PhD defended at:
My dissertation analyzes how Chinese writers adapted, translated, and intertextualized Russian literature via the intermediary of Japanese scholarship and creative writing in the final decades of the nineteenth and the first few decades of the twentieth centuries. Based on extensive fieldwork in mainland China, Hong Kong, Japan, Russia, and North America, my project is the first in English and one of the few in any language to examine the triangular relationship among Chinese, Japanese and Russian literatures and cultures. I argue that “relay transculturation,” by which I mean cultural exchange among at least three cultures, one of which serves primarily as an intermediary, is the key to understanding cultural negotiations between China and the West, a major theme of modern Chinese literature.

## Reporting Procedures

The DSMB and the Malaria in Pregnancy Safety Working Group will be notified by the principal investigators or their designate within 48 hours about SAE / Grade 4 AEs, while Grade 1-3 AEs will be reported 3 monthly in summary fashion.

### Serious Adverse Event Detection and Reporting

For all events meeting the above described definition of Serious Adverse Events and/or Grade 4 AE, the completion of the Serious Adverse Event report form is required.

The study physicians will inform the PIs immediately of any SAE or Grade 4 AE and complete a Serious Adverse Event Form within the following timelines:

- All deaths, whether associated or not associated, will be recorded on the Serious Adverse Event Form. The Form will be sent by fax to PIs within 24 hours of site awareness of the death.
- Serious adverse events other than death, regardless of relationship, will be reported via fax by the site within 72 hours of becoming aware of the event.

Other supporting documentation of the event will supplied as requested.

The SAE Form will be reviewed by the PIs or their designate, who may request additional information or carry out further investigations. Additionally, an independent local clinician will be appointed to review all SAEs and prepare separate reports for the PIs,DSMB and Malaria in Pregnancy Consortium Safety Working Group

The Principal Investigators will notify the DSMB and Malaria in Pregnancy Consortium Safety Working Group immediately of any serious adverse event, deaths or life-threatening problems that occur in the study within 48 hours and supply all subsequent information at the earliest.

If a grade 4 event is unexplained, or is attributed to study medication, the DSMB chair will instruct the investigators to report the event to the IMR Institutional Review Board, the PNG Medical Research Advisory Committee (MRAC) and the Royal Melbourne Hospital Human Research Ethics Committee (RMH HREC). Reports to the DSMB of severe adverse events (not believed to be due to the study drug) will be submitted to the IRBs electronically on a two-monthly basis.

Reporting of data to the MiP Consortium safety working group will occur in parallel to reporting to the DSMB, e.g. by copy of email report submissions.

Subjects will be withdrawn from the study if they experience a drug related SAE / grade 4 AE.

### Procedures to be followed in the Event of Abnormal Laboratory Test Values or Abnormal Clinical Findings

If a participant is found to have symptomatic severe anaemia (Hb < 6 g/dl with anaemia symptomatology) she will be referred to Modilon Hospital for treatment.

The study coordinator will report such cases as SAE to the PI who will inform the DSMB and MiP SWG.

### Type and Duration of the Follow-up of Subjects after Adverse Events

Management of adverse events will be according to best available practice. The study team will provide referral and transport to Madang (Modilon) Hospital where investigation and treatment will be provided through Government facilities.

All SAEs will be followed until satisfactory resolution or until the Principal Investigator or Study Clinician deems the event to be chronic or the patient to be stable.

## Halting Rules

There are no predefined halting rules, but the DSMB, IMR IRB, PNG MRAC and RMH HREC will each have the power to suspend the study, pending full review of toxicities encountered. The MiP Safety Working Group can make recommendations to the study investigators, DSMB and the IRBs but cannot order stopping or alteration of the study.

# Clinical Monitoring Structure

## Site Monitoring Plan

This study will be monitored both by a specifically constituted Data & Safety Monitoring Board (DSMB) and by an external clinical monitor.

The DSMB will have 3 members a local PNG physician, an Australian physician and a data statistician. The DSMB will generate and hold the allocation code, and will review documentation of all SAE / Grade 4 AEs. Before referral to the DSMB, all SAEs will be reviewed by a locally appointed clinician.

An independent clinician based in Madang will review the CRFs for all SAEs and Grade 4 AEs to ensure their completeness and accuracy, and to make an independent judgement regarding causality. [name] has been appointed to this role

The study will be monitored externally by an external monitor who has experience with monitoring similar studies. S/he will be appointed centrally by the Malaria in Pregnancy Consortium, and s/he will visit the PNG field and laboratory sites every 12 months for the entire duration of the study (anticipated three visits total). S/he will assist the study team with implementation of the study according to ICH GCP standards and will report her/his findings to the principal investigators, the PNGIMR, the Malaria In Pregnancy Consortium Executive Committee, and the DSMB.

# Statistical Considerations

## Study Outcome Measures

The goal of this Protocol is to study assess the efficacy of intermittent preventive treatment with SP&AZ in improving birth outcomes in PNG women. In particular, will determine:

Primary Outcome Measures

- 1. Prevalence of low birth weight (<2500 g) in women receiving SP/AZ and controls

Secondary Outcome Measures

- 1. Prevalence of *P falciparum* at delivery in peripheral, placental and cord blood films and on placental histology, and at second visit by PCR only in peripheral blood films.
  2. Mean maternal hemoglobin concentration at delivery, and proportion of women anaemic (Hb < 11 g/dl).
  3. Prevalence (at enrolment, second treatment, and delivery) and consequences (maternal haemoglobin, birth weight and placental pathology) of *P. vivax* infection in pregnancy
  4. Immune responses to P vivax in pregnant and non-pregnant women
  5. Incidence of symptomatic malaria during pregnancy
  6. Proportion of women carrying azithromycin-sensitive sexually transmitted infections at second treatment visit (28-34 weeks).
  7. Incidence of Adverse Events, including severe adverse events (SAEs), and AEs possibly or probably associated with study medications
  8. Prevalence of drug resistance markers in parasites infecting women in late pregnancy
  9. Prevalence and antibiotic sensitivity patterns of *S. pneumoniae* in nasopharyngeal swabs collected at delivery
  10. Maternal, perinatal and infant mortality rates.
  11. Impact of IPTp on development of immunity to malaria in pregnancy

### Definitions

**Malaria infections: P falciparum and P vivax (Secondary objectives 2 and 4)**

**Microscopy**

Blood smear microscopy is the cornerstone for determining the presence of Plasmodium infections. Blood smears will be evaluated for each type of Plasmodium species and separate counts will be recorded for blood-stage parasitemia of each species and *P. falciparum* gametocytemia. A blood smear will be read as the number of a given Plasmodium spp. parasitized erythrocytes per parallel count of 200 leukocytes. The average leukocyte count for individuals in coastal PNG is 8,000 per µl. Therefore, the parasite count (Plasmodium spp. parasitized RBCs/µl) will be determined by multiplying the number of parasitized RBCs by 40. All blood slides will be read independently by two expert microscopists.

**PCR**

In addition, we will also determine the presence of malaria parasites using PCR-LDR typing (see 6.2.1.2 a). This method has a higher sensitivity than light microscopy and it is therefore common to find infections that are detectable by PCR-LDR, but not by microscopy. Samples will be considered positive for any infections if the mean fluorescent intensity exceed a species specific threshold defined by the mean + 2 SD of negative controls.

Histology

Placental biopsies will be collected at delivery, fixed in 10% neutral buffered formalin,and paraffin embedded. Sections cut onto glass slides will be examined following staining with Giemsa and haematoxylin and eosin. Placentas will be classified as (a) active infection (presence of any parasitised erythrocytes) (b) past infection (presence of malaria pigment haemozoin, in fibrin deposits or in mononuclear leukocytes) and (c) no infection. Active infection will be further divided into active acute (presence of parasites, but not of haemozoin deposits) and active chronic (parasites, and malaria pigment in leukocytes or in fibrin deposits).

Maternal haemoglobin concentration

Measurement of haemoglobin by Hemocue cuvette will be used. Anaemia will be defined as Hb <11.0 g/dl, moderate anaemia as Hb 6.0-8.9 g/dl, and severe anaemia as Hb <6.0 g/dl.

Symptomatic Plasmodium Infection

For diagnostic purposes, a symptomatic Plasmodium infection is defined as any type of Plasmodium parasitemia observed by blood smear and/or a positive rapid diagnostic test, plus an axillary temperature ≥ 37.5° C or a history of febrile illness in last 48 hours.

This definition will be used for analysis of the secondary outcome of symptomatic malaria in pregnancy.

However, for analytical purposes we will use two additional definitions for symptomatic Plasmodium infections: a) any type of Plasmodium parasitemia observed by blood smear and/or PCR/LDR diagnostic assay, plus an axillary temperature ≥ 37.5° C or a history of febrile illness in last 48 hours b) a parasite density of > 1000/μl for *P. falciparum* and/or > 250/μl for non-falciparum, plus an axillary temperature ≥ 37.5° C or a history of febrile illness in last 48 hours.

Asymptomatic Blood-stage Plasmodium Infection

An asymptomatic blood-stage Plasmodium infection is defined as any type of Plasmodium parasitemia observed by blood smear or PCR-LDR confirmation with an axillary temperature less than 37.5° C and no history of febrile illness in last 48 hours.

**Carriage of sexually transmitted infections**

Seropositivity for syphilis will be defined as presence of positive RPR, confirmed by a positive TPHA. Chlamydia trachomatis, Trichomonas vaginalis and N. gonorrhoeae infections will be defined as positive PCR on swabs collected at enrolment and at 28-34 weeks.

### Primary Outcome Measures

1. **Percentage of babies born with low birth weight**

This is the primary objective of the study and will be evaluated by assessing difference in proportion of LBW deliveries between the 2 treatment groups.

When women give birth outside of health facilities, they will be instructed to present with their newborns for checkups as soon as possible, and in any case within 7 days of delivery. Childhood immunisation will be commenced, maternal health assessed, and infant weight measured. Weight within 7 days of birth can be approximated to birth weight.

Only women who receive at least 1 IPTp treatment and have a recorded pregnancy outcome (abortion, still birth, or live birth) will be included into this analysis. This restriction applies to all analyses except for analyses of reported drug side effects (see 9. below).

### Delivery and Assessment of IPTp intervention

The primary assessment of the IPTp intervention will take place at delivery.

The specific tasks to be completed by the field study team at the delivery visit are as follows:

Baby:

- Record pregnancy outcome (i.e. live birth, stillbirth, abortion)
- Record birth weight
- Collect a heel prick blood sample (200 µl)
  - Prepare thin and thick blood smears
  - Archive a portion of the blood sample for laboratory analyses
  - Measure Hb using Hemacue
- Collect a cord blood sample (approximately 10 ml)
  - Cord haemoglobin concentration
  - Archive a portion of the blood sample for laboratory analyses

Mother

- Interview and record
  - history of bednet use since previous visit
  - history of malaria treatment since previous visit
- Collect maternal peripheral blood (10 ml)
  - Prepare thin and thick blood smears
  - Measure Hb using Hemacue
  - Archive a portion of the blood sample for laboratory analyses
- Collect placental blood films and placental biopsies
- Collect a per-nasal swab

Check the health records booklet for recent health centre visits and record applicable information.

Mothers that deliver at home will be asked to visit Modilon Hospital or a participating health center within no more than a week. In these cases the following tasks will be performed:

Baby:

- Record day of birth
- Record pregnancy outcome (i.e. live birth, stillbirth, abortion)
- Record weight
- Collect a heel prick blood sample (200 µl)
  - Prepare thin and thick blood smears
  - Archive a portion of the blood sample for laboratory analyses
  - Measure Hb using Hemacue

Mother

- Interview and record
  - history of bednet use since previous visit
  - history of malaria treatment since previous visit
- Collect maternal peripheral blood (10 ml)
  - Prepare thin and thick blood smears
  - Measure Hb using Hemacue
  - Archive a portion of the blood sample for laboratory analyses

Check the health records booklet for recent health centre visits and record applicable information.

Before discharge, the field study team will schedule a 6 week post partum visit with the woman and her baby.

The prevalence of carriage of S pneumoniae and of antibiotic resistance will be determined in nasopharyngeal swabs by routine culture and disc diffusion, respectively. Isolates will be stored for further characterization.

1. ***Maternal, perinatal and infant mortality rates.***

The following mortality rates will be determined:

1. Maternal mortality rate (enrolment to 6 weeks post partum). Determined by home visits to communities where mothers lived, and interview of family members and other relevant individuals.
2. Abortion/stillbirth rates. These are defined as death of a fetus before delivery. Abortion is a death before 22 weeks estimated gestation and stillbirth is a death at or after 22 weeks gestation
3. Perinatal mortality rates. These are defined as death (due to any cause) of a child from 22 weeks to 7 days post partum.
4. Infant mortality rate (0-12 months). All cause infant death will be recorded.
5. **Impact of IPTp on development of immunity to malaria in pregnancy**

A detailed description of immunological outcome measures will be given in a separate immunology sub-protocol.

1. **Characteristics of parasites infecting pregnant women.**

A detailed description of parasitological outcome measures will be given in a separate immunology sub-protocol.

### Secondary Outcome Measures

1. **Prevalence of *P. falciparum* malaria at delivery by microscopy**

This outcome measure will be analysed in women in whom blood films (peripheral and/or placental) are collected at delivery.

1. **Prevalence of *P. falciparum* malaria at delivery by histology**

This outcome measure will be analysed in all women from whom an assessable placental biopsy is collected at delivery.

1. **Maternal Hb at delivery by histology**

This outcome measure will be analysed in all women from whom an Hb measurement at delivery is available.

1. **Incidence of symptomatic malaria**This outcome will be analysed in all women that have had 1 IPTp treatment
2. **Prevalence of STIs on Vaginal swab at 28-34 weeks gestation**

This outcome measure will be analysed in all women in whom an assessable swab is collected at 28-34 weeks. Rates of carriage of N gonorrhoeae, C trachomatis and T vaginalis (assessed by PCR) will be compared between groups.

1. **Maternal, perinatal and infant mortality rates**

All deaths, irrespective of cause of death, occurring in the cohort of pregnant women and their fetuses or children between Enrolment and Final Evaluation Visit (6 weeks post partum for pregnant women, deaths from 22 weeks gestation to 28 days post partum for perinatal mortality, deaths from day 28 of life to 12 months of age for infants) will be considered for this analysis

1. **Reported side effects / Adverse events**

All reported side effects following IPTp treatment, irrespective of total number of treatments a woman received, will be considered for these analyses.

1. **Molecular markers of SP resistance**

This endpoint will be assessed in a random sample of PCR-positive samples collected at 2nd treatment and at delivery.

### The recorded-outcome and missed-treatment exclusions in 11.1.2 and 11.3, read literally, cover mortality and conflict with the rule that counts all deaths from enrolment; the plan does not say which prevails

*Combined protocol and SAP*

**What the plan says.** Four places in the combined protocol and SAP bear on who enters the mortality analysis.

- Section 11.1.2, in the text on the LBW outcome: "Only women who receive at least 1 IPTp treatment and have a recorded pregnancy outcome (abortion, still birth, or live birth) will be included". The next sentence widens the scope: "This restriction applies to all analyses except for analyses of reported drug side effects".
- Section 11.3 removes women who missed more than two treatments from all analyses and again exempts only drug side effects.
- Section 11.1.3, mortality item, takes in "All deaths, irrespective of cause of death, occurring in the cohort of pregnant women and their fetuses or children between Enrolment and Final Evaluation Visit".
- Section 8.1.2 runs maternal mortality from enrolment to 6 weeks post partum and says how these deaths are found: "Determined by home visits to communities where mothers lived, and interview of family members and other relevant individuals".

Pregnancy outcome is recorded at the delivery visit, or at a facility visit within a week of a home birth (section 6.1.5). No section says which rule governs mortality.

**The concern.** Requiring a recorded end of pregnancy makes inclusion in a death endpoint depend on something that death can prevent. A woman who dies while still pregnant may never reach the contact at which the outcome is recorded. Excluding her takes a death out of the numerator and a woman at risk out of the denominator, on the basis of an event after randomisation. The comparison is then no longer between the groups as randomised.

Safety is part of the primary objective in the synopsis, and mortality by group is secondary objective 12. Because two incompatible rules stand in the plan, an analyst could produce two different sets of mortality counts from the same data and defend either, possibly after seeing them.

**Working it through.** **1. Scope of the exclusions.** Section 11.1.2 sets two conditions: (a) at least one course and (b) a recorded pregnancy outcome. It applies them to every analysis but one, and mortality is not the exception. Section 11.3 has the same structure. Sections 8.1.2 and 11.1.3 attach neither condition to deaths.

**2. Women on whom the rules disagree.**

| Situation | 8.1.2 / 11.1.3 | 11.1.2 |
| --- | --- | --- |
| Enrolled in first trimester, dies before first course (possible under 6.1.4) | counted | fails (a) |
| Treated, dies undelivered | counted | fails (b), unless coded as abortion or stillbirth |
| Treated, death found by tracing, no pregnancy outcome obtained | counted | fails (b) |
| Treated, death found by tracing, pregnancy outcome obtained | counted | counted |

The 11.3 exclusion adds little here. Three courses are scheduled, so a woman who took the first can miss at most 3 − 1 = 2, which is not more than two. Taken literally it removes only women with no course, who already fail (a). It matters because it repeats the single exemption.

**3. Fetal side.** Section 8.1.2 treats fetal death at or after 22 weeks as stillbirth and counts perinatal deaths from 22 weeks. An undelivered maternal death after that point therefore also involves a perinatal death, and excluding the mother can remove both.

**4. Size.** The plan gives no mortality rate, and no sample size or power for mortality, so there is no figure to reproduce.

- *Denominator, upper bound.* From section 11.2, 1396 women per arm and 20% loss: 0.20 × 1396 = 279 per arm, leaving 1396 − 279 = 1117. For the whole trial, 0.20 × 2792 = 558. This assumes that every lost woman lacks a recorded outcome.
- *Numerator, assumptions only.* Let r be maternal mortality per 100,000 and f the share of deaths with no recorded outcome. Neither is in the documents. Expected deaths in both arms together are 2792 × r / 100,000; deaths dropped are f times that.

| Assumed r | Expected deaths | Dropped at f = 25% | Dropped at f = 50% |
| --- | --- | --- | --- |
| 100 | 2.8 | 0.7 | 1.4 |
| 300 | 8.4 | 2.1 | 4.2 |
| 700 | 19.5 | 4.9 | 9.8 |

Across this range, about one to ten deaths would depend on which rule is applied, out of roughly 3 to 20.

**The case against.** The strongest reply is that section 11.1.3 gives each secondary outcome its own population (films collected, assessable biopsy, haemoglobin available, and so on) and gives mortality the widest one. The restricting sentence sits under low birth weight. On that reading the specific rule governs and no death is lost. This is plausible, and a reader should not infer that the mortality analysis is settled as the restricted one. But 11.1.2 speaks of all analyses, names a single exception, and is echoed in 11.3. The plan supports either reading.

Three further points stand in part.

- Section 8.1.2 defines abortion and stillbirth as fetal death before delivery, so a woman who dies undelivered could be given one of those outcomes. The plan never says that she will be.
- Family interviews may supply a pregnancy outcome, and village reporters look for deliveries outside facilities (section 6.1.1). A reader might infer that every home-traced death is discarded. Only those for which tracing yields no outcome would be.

To better demonstrate “relay transculturation,” I examine literary developments—the transformations of language and literary style, and shifting trends of literary criticism—as resulting from the traveling and circulation of texts, personal encounters among writers, and interactions among literary organizations. My project tackles a wide spectrum of topics central to discussions of Chinese and East Asian modernism, such as the adaptation of Russian literary trends and ideology, the haunting specter of Chinese tradition and morality, and the geopolitics among China, Japan and Russia and its manifestation in Chinese literature. I also probe Chinese literature and culture in the context of the global development of radical and socialist movements, and the transformation of proletarian literature. This process of examination offers a new understanding of the dynamics of cross-cultural contact zones. Although much scholarship has been based on the conventional target-source culture model, I propose that probing the implications of cultural brokerage and its function in the transculturation process gives us a vital new perspective on East Asian literature and culture in local, regional, and global context.